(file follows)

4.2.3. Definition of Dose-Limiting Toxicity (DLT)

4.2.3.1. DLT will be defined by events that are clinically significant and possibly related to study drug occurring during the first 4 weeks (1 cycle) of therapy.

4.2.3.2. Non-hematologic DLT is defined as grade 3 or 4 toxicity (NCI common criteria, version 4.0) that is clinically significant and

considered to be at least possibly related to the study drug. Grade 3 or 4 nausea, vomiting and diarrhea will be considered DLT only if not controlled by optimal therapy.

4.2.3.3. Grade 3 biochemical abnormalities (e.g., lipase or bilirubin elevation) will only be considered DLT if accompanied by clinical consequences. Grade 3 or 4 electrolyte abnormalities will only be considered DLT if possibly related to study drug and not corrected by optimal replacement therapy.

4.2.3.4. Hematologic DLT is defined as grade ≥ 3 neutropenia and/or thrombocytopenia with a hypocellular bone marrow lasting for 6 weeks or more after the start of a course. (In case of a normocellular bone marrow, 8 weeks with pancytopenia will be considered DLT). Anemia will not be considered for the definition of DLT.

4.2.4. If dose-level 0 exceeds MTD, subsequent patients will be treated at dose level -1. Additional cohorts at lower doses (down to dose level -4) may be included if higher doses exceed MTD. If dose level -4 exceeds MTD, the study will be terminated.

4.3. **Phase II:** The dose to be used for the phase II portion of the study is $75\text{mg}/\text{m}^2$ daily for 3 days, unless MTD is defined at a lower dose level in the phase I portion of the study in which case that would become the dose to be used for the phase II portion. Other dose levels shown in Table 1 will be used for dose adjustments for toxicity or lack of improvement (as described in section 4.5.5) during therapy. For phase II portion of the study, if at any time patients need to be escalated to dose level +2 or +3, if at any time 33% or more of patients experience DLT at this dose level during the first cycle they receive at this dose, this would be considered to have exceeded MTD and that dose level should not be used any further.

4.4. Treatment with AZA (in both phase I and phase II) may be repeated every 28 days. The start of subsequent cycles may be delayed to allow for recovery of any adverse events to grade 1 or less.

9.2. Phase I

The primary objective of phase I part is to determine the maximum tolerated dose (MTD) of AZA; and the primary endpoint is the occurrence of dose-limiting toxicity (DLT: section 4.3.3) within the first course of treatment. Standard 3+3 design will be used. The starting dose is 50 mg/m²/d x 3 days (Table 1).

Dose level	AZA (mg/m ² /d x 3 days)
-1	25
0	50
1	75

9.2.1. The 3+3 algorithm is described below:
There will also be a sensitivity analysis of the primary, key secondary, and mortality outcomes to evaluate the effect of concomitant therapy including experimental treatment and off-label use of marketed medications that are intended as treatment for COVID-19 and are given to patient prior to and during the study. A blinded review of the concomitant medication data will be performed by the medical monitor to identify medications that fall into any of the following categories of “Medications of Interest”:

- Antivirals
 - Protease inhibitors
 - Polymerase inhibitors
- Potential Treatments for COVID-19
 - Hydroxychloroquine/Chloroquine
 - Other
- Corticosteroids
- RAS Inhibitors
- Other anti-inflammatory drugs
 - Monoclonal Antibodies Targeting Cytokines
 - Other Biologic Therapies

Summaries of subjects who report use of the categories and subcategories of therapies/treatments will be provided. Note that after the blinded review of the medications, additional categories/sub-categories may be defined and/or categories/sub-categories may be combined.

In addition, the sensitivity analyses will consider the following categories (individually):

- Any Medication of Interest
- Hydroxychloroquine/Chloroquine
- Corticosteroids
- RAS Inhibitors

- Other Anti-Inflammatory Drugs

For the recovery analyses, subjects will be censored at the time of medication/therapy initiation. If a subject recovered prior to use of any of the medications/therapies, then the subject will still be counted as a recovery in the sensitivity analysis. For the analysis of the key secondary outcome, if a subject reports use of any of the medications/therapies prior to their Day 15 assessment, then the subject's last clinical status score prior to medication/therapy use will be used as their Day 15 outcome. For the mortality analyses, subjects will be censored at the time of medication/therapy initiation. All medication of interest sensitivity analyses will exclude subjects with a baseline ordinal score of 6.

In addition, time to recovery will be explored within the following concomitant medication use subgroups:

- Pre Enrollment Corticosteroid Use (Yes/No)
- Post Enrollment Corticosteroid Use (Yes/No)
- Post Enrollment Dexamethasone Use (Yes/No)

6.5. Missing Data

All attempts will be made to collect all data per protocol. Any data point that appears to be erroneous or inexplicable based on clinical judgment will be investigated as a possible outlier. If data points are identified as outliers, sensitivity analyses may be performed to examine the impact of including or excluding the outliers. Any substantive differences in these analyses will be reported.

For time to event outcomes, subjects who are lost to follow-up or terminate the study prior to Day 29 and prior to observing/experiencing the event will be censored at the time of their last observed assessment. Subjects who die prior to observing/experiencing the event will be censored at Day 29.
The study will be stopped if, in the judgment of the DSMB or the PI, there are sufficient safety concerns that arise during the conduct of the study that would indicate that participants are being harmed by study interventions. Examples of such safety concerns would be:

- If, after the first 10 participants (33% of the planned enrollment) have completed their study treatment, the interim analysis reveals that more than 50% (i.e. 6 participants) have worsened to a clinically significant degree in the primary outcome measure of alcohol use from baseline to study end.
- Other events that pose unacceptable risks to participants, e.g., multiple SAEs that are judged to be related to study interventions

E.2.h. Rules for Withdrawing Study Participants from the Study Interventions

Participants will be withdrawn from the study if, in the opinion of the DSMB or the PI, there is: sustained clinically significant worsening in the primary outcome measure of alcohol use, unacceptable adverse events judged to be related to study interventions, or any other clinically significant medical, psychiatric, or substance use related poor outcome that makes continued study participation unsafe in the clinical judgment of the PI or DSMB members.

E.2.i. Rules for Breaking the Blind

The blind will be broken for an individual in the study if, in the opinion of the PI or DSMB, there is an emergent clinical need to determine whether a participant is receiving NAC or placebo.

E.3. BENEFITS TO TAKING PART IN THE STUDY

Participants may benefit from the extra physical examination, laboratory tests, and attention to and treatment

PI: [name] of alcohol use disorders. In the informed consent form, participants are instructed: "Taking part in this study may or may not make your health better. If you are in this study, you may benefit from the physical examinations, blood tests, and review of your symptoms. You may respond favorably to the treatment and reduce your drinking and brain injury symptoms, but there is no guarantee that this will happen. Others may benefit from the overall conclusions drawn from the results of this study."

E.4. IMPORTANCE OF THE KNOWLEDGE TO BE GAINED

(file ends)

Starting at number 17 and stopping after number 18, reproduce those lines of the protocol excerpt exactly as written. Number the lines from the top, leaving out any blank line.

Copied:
There will also be a sensitivity analysis of the primary, key secondary, and mortality outcomes to evaluate the effect of concomitant therapy including experimental treatment and off-label use of marketed medications that are intended as treatment for COVID-19 and are given to patient prior to and during the study. A blinded review of the concomitant medication data will be performed by the medical monitor to identify medications that fall into any of the following categories of “Medications of Interest”:

- Antivirals